VIEWS: 27 PAGES: 3 POSTED ON: 2/11/2010
PowerPoint Shortcuts and tips Enter Advance to next slide Backspace Return to previous slide <number> Enter Go to slide number <number> Shift + F10 Display the Shortcut menu, then press the underlined letter in the menus B Display a black screen temporarily (press B again to return to slide show) W Display a white screen temporarily (press W again to return to slide show) Esc End a slide show before reaching the last slide Ctrl + P Change the arrow pointer to the pen pointer Ctrl + A Change the pen pointer back to the arrow pointer E Erase a drawing made with the pen pointer Ctrl + H Hide the mouse pointer and menu buttons temporarily Ctrl + arrow key Move one pixel at a time right, left, up or down Ctrl + Shift + G Group objects Ctrl + Shift + H Ungroup objects Shift + drag corner Resize an image retaining its proportions Shift + drag vertically Move an object vertically or horizontally or horizontally In addition to these shortcuts, If you really want to, you can make your own toolbar for the actions you use the most often. Go to View/Toolbars/Customize/New. Give your toolbar a name such as PowerPoint shortcuts. Click OK. Your new toolbar should now appear on screen. So what are you going to put on it? Click on the Commands tab. Under categories, click on say Drawing. Under Commands, drag an icon such as Group on to your new toolbar. Repeat process for more icons. My toolbar has Group, Ungroup, Bring to Front and Send to Back at the moment. Once you've finished adding icons, you can have your toolbar 'floating' or you can drag it up to rest next to your standard toolbars at the top of the screen. Easy. Now whenever you open PowerPoint, your toolbar will be there waiting for you! PowerPoint Tips 1. To avoid your presentation from accidentally ending with a mouse click. Click on Slide Show/Slide Transition and remove the tick from the box next to Advance On mouse click. 2. Save your presentation as a PowerPoint Show and it will then open in Slide Show mode when you double click on it. 3. To match colours or create seamless backgrounds in PowerPoint use the free software Eyedropper http://www.inetia.com/eyedropper_eng.php which when activated creates a magnified window attached to the mouse pointer to show the exact colour and RGB value of any pixel on your screen. Very useful. 4. Use PowerPoint as a starter for spellings on a particular topic. Try the following effect on any text in a Text Box. Apply the custom animation - Flash Once - Fast (You can be more precise in PowerPoint 2002 with the speed) and select Introduce text - By letter. To ‘rewind’ the animation, just press backspace key in slideshow mode and then enter. Repeat procedure.5. Create customised role-plays by pasting clip art characters on to a digital photo background of an appropriate scene such as outside a café. Add speech bubbles - Autoshapes/Callouts, enter text and make each callout appear in the appropriate order. You can use photos taken with a digital camera of your local area or find authentic images from the target culture by using Google Image search e.g http://images.google.fr, http://images.google.es or http://images.google.de See examples here http://www.ngfl-cymru.org.uk/vtc/ngfl/french/primary_french/index.htm Becta e-magazine ‘ICT in Secondary Magazine: February 2005- Focus on MFL’ Going further with presentation software as a teaching tool – At Nodehill Middle School on the Isle of Wight, Joe Dale makes the most of presentation software Judging by the emergence of such sites as Linguascope, MFL Resources and the Teacher Resource Exchange, MFL teachers are increasingly sharing PowerPoint presentations for whole- class teaching with an interactive whiteboard or data projector. Like overhead projectors (OHP), presentation software can be used to display prepared and stored pictures and words, but PowerPoint is far more versatile than an OHP because it also allows sounds and even movie clips to be integrated, and accessed simply by clicking on a link. Again, as with an OHP, large images presenting vocabulary can be introduced slide by slide, with or without on-screen words or with the text added progressively. In addition, the images can then be amalgamated (as smaller versions) on to a single slide and techniques such as using specific colour as a background can be used to reinforce a grammar point such as gender. Incorporating hyperlinks into a presentation can combine the benefits of more traditional methods with new possibilities for reinforcing concepts. In addition to the possibility of hyperlinking any text or image, action buttons enable users to navigate easily through a presentation by clicking and jumping swiftly from one slide to the next. For example, for a presentation on pets, action buttons can be placed in the bottom left- and right-hand corners of slides. The right-hand action button can link to the slide containing images of all the pets being presented, and the left-hand action button can be linked to the previous slide in the presentation. To establish a ‘loop’ between slides, the smaller images of pets on the amalgamated slide are linked back to their corresponding enlarged versions. In this way, the teacher can move easily and quickly around the presentation. Hot spots – regular or freeform shapes with no line or fill effect – serve as ‘invisible’ hyperlinks when placed on top of existing images on an amalgamated slide and linked to images on individual slides. For example, when presenting vocabulary for different countries, a map of Europe can contain various hot spots linked to the corresponding flag for that country. By clicking on a particular country on the map, the link can take you to the slide containing the desired flag. Action buttons can then be used as above to link back to the map slide. PowerPoint can also be used as a sophisticated way of playing well-known games such as noughts and crosses and Blockbusters, either by using the built-in pen tool or by taking a screenshot of a slide and annotating it using whiteboard software. Using action buttons on question slides, quiz templates can also be made for games like Jeopardy and Who Wants to be a Millionaire? For example, three buttons link to a slide saying the answer is incorrect and one links to a slide saying the answer is correct. Alternatively, an incorrect button could lead to a further clue to the correct answer. More action buttons can then be used to navigate the player back to the beginning of the quiz or on to the next question. Movement is one of PowerPoint’s real strengths. Custom animations such as Flash Once, Zoom and Fly In, when applied consistently to individual or sets of images, can create effects which make language memorable. Moreover, inserting animated images (usually in GIF format - you can make your own on websites such as Animation Factory) can be very effective, since they can help to convey ideas that are difficult to present with still images - for example, the representation of verbs and adjectives. Royalty-free motion and static clips can be downloaded from online galleries (see, for example, Microsoft clip art, UVic's Language Teaching Library, Royalty-Free Clip Art, Nova Development clip art and Hemera Royalty-Free Images), and commercial boxed clip art collections are also available. Here are some general tips on using Powerpoint for presentations in the MFL classroom: Be consistent in your use of text formatting, colour and custom animation effects in order to establish your own conventions and to avoid confusing students. Plan to use animation and sound sparingly, as too many effects can be distracting. Storyboard your ideas on paper beforehand to see where any links need to be. Check that all hyperlinks work before using your presentation in class. If using PowerPoint, check that the version you use to create the presentation will work with the version available in the classroom (PowerPoint 2002 and 2003 have many more effects than previous versions). If your presentation is large because it contains a lot of digital images or movie clips, load it up before the class so that it will be stored in the computer’s short-term memory and will therefore run more quickly when you start it. Always save and back up your presentations.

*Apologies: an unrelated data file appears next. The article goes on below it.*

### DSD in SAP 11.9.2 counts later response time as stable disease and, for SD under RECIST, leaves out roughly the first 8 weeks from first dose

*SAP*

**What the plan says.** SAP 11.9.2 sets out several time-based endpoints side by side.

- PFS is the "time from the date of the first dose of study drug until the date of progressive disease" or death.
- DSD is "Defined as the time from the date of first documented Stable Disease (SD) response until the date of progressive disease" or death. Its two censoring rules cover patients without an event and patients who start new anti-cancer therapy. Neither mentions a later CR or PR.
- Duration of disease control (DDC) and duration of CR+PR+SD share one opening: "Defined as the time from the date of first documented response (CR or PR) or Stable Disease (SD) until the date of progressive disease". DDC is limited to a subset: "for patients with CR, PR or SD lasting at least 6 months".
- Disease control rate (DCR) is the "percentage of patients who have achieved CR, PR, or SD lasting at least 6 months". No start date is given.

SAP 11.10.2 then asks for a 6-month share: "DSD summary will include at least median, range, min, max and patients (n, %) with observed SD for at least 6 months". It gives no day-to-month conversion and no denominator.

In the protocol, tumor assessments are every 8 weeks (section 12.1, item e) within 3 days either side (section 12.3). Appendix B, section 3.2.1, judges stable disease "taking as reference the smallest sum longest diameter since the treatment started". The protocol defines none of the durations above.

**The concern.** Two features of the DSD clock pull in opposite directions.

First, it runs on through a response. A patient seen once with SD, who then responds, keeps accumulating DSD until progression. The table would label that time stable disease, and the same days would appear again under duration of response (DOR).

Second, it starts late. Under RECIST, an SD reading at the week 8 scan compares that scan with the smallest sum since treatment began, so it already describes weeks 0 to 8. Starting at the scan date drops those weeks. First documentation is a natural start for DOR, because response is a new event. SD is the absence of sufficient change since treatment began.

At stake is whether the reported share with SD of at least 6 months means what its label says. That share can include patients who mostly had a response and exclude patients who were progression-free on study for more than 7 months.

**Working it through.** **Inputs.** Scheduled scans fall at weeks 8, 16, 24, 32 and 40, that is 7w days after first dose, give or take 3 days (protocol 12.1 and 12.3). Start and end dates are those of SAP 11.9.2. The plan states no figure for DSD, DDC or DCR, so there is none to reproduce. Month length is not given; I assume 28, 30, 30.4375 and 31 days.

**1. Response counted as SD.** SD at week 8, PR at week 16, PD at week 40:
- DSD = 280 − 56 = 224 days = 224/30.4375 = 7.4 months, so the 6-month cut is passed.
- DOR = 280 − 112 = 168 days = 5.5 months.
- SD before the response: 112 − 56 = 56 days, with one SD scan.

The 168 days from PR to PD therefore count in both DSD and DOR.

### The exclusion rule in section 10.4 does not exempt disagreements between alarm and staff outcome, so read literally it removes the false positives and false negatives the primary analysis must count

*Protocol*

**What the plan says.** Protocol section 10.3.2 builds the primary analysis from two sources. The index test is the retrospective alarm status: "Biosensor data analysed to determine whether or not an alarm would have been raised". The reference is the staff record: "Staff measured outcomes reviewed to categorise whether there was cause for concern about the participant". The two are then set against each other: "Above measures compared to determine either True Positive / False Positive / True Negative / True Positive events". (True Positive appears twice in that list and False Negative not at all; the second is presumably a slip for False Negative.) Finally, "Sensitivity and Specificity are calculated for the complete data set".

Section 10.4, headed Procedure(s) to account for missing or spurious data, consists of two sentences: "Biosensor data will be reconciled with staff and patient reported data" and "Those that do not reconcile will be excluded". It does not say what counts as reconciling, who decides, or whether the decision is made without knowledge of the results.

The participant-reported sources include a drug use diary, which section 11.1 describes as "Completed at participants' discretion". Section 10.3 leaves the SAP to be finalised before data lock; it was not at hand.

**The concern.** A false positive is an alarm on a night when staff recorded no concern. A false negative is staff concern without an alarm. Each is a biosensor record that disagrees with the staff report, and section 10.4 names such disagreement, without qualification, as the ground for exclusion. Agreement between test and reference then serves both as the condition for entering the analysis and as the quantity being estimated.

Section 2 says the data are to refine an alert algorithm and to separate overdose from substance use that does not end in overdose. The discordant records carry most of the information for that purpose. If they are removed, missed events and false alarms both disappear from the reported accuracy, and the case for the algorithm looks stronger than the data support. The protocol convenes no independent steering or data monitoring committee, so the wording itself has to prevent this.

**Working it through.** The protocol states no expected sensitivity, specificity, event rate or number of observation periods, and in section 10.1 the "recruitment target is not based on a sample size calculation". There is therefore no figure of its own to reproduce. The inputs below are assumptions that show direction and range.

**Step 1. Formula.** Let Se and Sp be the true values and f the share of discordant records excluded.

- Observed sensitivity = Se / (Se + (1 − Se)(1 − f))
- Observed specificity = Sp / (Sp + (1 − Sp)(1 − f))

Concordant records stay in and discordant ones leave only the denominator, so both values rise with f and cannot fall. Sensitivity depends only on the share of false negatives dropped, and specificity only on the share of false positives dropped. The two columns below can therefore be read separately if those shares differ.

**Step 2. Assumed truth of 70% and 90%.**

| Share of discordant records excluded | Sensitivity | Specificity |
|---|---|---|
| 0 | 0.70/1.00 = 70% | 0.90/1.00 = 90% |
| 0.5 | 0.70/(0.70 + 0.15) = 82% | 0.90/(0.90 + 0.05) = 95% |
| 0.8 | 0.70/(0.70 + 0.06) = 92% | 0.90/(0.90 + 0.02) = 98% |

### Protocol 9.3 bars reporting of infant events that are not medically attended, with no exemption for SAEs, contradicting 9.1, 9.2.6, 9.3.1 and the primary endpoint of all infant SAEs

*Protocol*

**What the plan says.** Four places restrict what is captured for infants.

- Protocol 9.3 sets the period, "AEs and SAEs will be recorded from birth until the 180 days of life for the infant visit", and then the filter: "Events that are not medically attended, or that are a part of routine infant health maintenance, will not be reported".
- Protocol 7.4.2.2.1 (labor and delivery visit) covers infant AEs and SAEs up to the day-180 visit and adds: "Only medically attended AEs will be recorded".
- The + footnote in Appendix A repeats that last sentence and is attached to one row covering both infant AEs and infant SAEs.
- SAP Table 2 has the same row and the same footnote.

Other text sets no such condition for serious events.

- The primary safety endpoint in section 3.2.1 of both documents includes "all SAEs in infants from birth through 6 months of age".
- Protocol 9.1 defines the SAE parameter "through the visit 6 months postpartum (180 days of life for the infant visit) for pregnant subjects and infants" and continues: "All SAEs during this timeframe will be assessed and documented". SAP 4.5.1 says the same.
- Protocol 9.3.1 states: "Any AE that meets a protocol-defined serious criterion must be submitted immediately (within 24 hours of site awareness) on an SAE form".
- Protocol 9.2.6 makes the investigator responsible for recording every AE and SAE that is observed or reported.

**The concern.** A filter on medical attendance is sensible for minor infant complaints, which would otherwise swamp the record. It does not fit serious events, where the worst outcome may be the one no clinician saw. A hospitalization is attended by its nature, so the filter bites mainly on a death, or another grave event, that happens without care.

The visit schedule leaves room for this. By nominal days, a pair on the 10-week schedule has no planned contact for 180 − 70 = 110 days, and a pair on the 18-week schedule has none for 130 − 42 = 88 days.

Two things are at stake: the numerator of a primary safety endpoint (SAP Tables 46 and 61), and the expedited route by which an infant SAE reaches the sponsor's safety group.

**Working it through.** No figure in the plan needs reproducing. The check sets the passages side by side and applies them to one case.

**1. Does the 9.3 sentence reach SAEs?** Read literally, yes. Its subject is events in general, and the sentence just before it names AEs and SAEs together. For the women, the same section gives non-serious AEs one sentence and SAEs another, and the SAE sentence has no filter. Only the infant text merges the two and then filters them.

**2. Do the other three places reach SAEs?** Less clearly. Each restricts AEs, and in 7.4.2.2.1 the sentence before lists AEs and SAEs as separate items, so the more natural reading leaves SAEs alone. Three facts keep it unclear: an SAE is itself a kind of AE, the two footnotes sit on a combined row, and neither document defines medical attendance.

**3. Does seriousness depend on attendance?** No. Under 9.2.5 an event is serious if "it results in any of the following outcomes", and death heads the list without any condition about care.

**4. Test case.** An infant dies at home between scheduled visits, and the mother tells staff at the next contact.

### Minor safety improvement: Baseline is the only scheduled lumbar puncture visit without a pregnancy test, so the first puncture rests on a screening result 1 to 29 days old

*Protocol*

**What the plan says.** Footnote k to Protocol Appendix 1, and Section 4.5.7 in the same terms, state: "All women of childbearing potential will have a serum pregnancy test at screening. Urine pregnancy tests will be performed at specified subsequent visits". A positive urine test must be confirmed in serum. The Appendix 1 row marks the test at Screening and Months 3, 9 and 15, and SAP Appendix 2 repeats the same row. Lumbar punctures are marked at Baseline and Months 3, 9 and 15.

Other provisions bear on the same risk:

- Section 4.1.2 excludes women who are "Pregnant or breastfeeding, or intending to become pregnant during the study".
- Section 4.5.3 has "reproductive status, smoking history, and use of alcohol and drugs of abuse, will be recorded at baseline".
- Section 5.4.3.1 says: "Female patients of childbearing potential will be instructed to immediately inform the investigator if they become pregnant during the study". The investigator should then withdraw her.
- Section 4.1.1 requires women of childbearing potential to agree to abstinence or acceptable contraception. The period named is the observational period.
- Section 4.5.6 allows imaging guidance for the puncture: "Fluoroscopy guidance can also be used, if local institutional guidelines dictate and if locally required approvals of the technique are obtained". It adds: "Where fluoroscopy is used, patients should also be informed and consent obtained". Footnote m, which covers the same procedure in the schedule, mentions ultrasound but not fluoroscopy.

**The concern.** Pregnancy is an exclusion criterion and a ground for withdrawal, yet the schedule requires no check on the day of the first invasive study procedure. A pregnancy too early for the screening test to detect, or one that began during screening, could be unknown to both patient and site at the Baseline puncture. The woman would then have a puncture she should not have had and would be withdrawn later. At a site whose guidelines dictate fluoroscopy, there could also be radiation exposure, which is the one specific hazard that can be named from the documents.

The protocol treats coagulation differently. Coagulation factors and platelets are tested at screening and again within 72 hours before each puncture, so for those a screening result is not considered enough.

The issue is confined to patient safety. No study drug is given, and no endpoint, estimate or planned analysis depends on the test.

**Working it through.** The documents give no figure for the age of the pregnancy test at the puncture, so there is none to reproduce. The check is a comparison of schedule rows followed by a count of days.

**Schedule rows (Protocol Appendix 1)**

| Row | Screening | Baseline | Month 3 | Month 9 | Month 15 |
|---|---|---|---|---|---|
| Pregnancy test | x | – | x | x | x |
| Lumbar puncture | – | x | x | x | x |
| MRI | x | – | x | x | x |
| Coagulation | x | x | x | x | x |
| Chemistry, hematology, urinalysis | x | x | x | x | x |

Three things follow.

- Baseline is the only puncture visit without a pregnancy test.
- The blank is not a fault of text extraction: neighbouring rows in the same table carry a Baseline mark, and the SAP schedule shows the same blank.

"PowerPoint Shortcuts and tips"